Although we find warnings against Replacement Theology (Supersessionism) in the Book of Romans, Paul attacks it at its roots and reminds Gentile followers of Yeshua that “the root (that is, Israel) supports you (Romans 11:18b). However, with what begins with Justin’s Dialogue, an increasingly hostile disposition towards the Jewish people, the God of the Hebrew Bible (sometimes referred to as the “demiurge”), the Torah and any expression of faith that was linked to these began to flourish in the newly forming institutional Church. (For a more developed historical overview, please see “Constantine’s Sword” by James Carroll and “Border Lines” by Daniel Boyarin.)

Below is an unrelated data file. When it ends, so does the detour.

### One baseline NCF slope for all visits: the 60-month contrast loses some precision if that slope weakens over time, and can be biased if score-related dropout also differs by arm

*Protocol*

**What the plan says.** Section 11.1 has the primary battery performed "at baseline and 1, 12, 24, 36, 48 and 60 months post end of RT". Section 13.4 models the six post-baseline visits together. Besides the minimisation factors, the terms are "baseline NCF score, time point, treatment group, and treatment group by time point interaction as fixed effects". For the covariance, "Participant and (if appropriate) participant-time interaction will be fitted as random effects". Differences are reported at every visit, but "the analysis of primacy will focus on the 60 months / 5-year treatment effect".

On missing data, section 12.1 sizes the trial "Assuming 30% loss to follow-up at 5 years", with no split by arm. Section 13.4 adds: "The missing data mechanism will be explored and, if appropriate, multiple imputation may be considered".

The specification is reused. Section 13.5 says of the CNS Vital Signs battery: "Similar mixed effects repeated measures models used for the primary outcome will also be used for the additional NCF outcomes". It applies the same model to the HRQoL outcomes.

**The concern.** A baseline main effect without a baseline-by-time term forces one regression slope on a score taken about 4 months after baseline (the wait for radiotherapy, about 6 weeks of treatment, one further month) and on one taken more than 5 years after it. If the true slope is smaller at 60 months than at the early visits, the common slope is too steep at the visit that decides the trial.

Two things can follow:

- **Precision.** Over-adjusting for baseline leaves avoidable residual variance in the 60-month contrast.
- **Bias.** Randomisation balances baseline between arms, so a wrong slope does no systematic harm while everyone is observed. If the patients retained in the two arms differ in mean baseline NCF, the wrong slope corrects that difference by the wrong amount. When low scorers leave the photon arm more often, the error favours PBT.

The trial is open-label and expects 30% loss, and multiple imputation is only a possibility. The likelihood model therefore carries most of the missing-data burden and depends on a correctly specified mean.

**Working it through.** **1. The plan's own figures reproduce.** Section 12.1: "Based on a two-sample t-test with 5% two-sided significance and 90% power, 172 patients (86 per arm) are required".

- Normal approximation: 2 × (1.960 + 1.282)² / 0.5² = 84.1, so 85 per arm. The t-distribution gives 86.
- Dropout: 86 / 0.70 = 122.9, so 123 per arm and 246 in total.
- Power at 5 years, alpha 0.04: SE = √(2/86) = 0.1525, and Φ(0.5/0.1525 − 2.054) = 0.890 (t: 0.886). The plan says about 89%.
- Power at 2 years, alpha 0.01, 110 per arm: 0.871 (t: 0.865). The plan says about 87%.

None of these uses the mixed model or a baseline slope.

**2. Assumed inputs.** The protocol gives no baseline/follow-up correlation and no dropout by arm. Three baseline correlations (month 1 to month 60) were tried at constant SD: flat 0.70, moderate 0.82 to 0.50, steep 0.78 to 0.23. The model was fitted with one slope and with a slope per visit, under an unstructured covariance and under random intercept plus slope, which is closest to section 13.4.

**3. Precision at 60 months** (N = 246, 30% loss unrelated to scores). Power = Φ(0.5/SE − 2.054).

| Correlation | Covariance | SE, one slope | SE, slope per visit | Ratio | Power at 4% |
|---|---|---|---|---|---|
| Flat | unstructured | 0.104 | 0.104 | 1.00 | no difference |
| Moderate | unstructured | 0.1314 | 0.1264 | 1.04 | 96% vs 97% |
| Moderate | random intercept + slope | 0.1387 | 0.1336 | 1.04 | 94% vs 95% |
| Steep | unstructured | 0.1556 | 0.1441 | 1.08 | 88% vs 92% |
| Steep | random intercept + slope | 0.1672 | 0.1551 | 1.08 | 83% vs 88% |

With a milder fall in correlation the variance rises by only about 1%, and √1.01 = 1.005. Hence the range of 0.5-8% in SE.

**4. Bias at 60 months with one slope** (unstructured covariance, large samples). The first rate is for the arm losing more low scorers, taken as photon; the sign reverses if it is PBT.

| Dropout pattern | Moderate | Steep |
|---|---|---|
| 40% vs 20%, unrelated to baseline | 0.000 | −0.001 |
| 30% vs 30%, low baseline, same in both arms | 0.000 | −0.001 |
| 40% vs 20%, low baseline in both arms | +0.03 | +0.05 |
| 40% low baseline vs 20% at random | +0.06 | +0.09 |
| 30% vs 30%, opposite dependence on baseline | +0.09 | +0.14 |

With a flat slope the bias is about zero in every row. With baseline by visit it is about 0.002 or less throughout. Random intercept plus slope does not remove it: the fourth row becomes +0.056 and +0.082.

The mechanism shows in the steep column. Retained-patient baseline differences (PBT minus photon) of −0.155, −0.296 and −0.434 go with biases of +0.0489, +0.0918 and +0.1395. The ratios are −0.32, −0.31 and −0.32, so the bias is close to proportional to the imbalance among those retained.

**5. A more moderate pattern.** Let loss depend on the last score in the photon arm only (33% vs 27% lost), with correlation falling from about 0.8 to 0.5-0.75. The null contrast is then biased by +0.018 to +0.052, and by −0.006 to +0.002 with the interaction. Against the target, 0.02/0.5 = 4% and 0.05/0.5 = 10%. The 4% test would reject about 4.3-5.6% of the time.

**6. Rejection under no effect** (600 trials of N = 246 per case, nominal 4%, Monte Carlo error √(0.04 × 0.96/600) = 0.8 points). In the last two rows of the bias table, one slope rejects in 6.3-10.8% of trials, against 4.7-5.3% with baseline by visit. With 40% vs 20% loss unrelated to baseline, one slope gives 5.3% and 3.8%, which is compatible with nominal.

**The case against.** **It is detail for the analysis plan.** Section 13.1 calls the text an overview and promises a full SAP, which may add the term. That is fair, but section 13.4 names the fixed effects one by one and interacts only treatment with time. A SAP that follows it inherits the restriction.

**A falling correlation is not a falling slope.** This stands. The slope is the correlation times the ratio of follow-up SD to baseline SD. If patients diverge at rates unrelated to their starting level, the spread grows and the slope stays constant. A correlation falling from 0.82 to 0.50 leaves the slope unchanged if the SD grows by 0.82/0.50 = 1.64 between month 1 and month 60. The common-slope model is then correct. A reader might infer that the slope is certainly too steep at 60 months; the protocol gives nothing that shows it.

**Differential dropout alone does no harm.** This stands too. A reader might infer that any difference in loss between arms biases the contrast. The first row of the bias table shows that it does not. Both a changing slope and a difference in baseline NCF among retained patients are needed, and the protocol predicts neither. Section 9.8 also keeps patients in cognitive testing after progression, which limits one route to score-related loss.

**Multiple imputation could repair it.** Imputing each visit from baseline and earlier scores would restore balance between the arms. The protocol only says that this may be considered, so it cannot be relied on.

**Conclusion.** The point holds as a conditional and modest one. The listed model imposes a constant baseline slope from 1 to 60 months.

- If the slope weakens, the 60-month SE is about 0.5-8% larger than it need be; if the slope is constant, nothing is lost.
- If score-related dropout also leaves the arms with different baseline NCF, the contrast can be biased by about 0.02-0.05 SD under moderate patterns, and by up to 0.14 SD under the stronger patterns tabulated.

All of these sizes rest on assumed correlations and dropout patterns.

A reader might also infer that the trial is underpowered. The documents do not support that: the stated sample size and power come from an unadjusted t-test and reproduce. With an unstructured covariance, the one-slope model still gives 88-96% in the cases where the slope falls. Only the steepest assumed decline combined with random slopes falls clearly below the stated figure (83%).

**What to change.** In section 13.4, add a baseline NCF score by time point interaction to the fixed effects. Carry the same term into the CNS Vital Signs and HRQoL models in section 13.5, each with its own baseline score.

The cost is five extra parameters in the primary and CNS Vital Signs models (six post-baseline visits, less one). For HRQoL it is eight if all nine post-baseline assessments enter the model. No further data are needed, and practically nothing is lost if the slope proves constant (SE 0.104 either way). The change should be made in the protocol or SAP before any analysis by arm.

Another early Church figure, Marcion, a brilliant businessman and the son of a Christian bishop, deliberately fostered an anti-Hebrew Bible sentiment and chose to castigate all things Jewish on principle. He contended that the New Testament was a revelation of the real God and Father of Yeshua, the loving God of spirit and grace, as opposed to the Jewish God of the Hebrew Bible, a lesser and hateful deity who was quite willing to preoccupy Himself with material creation. Anything associated with Jewish earthly concerns and life on the planet was considered vastly inferior to all things spiritual and heavenly. Jews, Jewish religion and culture, even Jewish natural affinity with the Promised Land and patriotism, were regarded as carnal, this worldly, inferior, and “Jewish.”